The enforcement of the above mentioned procedures resulted in a relatively limited reduction the overall workload of our four linear accelerators. The number of radiotherapy sessions provided each day is represented in Table 1 and Fig. 1a: the maximum decrease of total treatment number reached 17% and later contracted to 11%. The accelerator dedicated to the treatment of COVID-19 positive or suspect patients suffered a somewhat greater decrease (about 20%) due to time consuming sanitizing procedures that approximately doubled the duration of each session. Conversely, planning of new treatments faced a remarkable reduction (about 50%) throughout the whole month of March due to postponement of deferrable treatments and the need to avoid overcrowding of the waiting rooms. The relative reduction of brachytherapy treatments was mainly due to the deferral of treatment of low risk prostate cancer, while integrated treatments were granted. The administration of systemic treatment did not suffer a significant decrease, with a stable number of about 40–50 weekly accesses and periodic slight deflections unrelated to COVID-19, mainly due to logistical reasons and different treatments’ duration (Table 1, Fig. 1b). Scheduled follow-up visits were postponed or processed through telemedicine as stated above. An almost complete switch towards this modality allowed to maintain an overall stable number of follow up evaluations, as highlighted in Table 1.

Table 1 a) number of daily provided radiation treatments by week for each linear accelerator (Syn = Synergy®, Rdx = Radixact®, Cyber = Cyberknife®, COVID+ = COVID-19 positive patients), total number of daily administered radiation treatments by week (Total) and weekly number of new treatments planning (Planning); number of weekly brachytherapy treatments (Brachy); number of weekly provided systemic treatment at our Day-Hospital (DH systemic t.), new patients first evaluation (admissions), in person follow up (FU i.p.), telemedicine follow up (Telemedicine FU) and total follow up evaluations (Total FU)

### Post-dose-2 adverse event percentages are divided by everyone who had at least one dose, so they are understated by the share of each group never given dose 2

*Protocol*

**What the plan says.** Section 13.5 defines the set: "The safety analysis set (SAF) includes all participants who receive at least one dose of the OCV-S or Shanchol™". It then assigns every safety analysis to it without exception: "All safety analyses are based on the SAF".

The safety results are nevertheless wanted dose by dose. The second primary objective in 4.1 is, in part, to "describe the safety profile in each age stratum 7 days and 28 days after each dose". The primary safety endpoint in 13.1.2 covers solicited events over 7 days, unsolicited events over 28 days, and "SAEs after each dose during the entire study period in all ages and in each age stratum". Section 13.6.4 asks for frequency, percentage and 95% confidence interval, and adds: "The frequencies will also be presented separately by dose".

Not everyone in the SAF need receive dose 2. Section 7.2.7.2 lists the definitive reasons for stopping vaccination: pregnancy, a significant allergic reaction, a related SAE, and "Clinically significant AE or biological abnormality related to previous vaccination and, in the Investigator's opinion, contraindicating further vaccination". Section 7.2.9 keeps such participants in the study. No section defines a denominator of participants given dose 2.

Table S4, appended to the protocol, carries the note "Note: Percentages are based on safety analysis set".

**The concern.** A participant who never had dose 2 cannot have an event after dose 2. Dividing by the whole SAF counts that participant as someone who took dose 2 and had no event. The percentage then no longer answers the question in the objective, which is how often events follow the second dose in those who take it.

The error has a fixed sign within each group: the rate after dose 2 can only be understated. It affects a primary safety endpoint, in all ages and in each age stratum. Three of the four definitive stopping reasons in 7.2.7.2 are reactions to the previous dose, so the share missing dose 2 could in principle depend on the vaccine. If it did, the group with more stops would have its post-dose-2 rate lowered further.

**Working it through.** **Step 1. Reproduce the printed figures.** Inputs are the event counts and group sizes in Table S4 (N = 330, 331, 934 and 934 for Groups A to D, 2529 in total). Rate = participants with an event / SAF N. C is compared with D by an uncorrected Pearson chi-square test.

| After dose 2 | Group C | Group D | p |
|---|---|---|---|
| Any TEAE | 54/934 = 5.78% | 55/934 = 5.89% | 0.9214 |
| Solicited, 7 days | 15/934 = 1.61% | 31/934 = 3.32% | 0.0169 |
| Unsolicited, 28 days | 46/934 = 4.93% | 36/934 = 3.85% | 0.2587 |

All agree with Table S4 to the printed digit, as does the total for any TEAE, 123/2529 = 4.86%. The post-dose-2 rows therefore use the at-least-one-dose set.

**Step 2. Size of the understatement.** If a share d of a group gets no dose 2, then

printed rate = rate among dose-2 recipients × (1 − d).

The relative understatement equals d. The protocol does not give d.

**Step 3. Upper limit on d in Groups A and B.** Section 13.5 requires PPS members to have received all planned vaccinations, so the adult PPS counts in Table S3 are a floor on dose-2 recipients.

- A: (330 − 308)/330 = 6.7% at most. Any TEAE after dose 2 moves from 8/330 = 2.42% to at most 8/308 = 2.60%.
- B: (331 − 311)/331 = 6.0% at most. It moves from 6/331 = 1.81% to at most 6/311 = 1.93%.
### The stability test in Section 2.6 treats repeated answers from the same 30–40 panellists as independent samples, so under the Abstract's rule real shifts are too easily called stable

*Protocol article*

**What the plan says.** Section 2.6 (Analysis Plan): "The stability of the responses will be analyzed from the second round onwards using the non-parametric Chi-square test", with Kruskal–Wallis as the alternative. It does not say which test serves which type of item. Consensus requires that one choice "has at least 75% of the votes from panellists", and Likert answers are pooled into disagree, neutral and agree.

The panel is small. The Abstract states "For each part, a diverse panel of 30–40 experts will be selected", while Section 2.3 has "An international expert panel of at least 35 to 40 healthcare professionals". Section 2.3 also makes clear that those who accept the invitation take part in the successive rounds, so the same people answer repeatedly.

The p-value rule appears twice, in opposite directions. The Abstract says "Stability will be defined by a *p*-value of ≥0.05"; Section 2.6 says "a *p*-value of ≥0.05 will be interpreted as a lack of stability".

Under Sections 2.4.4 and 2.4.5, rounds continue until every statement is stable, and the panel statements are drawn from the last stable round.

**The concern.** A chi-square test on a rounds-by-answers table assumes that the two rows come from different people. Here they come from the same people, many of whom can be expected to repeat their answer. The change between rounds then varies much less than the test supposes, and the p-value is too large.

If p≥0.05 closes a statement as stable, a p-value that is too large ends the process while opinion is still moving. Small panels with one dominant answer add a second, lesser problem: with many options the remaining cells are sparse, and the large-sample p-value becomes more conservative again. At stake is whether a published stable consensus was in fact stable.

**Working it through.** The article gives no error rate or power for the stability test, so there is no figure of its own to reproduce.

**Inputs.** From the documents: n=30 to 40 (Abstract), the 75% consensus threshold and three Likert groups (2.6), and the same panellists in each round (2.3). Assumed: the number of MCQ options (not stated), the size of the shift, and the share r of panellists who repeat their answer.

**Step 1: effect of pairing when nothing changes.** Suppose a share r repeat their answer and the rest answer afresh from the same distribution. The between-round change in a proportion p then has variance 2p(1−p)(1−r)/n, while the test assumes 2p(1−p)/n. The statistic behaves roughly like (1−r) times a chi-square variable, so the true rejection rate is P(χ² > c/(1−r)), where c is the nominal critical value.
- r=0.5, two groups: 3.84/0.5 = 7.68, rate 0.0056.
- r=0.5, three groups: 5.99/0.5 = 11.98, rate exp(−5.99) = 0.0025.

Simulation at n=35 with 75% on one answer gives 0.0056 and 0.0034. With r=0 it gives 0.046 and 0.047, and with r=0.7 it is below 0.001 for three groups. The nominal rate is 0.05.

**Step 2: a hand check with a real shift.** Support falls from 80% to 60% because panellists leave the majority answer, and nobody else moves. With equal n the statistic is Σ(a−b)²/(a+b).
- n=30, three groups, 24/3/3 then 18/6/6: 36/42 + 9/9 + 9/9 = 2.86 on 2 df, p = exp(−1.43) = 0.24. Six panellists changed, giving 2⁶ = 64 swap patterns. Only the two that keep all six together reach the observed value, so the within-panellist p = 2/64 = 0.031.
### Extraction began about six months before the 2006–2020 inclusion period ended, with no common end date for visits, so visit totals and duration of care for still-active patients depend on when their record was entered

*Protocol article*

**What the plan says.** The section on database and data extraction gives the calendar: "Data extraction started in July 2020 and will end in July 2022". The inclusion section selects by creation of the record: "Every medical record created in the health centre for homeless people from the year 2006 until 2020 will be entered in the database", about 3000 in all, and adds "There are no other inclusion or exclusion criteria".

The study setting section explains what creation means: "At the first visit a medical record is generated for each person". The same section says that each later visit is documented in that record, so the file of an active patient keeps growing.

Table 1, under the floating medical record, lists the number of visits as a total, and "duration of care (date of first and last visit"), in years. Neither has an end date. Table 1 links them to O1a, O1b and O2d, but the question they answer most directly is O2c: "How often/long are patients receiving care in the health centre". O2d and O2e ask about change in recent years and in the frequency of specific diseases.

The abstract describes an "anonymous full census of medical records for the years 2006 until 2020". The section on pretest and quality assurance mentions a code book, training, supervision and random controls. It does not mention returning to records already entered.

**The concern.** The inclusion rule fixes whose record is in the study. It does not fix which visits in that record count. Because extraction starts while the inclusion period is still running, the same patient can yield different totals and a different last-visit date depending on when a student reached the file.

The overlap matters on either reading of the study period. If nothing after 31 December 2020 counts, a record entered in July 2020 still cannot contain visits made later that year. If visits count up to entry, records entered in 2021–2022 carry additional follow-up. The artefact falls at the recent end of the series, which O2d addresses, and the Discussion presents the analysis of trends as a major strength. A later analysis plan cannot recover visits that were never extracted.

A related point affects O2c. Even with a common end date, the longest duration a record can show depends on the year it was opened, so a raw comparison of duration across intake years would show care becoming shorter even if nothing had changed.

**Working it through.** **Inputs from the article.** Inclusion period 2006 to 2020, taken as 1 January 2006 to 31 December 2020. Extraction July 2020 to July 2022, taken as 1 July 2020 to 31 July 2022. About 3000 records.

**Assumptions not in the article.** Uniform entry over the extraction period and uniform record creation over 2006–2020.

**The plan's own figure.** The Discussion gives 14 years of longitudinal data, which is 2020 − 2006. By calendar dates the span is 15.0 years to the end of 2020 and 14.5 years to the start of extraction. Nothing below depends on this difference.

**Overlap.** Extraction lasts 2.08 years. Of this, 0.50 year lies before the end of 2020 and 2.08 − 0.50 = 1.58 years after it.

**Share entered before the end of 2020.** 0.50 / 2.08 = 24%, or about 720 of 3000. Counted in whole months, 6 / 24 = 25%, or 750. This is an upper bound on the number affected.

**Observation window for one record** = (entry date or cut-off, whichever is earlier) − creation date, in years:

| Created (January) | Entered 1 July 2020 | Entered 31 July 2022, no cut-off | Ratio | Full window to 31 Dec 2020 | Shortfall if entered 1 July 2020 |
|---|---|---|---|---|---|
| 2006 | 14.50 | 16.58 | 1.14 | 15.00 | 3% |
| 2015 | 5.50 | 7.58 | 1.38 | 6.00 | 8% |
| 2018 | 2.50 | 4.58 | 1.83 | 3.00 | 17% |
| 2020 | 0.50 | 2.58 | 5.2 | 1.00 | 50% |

Fig. 1
figure 1

a.number of daily provided radiation treatments by week for each linear accelerator (Syn = Synergy®, Rdx = Radixact®, Cyber = Cyberknife®, COVID+ = COVID-19 positive patients), total number of daily administered radiation treatments by week (Total) and weekly number of new treatments planning (Planning); number of weekly brachytherapy treatments (Brachy); b.number of weekly provided systemic treatment at our Day-Hospital (DH systemic t.), new patients first evaluation (admissions), in person follow up (FU i.p.), telemedicine follow up (Telemedicine FU) and total follow up evaluations (Total FU). c. number of available staff members for each week (R.T. = radiation therapists, R.O. = radiation oncologists; R.O.T. = radiation oncology trainees; total C-19 + = total of COVID-19 positive staff members); d. number of alive COVID-19 positive patients (blue), patients dead due to COVID-19(red) and negativized patients (yellow) by date

Several of our patients considered discontinuation of ongoing life-saving treatments, frightened that hospital accesses could expose them to contagion: ten patients actually refused to start their treatment on the planned date, while no ongoing treatment was stopped for patient’s decision.

COVID-19 impact on the staff

Characteristics of the impact of COVID-19 on our personnel are summarized in Table 2 and Fig. 1c. Our staff during the index period included a total of 87 professionals: 15 radiation oncologists, (of whom 5 temporarily employed), 17 radiation oncology trainees, 27 nurses, 22 radiation therapists and 6 physicists (4 full time and 2 part-time assigned to our Department). Nine symptomatic subjects received a positive naso-pharyngeal swab assay for SARS-Cov-2, three tested positive while asymptomatic and seven displayed a distinctive clinical presentation with negative RT-PCR. It has to be noted that all the positive cases among our staff were reported between 2nd and 17th of March. Infection rate was 13.7% among the total staff, with comparable numbers for radiation oncologists, trainees, day-hospital nurses and radiation therapists. No cases were identified within physicists, while 33.3% of ward nurses tested positive. Symptoms were mild and managed with household isolation in almost all cases, with only our ward head-nurse requiring hospitalization for severe pneumonia. A relative shortage of personnel was evident from the second week of March to the first third of April. This required a temporary reallocation to our inpatient ward of three nurses from our day-hospital and of two nurses from the Oncology Department.